Big Tavern Creek.jpg

Kayaker fishing on Big Tavern Creek
An angler tries his luck in Big Tavern Creek. Public comment period for access areas on Big Tavern Creek and the Lower Osage River will run through July 31.

MDC seeks public input on Big Tavern Creek and Lower Osage River accesses

News from the region

Central
Jul 01, 2016

COLUMBIA, Mo. — The Missouri Department of Conservation (MDC) is in the multi-year process of updating Conservation Area Management Plans and is seeking public input on how conservation areas are important to Missourians.  Draft management plans for the Big Tavern Creek accesses and Lower Osage River accesses are available for public review through July 31. To preview these draft management plans and share comments online, visit mdc.mo.gov/areaplans

Big Tavern Creek access areas provide compatible outdoor recreational activities such as hunting, animal viewing, and access to Big Tavern Creek.  Accesses included in this plan are Boeckman Bridge Access, Brays Access, Madden Ford Access, and Wilson Camp Access. 

Lower Osage River access areas provide recreational fishing and boating access to the Osage River. This plan includes Bagnell Dam Access, Bonnots Mill Access, Kings Bluff Access, Mari-Osa Access, Osage-Tavern Access, Pikes Camp Access, St. Thomas Ferry Access, and Tuscumbia Access. 

“Missourians care about conservation and use conservation areas for many different reasons,” said MDC Director Bob Ziehmer. “These areas help people discover nature through various activities and help make Missouri a great place to hunt, fish and enjoy outdoor activities. We want to know how conservation areas are important to Missourians. Encouraging public comments on Conservation Area Management Plans is part of MDC’s ongoing efforts of working for and with Missourians to sustain healthy forests, fish and wildlife.”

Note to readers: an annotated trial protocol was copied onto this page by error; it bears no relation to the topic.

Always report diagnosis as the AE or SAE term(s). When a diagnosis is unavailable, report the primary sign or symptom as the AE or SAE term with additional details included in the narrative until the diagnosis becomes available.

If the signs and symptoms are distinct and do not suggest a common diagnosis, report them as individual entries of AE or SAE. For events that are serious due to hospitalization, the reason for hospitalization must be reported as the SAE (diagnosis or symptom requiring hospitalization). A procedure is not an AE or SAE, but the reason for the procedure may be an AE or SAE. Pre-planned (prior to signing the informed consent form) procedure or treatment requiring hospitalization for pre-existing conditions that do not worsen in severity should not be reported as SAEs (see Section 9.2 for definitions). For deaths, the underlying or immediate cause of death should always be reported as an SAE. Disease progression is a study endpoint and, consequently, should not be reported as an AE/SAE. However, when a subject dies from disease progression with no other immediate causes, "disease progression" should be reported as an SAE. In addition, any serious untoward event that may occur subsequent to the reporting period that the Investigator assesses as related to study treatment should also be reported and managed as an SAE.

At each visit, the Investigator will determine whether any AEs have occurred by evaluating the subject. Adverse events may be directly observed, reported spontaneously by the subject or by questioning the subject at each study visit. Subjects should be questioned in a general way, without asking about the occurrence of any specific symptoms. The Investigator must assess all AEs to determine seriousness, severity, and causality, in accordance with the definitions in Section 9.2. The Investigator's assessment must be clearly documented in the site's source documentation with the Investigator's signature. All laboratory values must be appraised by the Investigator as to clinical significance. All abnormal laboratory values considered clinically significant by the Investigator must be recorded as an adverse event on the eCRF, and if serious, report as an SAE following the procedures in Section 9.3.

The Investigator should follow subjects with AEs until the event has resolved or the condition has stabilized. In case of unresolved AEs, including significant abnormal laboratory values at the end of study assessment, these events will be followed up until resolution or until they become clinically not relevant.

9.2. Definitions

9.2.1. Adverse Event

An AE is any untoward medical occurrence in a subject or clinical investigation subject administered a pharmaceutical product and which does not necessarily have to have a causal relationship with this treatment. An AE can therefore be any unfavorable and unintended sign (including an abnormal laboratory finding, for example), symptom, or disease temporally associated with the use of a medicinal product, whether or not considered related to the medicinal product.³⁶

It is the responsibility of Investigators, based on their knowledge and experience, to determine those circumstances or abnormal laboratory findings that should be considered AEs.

Statewide, MDC conservation areas cover almost one million public acres for the purpose of restoring and conserving forest, fish and wildlife resources, and for providing opportunities for all citizens to use, enjoy and learn about these resources. Most Missourians are within a 30-minute drive of an MDC conservation area.

Conservation Area Management Plans focus on natural resource management and public use on conservation areas. The plans do not address regulations on hunting, fishing and other area uses, which are set by the Conservation Commission and enforced under the Wildlife Code of Missouri. MDC will consider all ideas received and will work to balance the issues and interests identified with the responsibility of managing areas for the present and future benefits to forest, fish, wildlife, and people. Decisions on which ideas to incorporate into area plans and on how to best incorporate them will be based on the property’s purpose, its physical and biological conditions and capabilities, the best roles of the property in its local, regional and state-wide context, and on the professional expertise of MDC staff.

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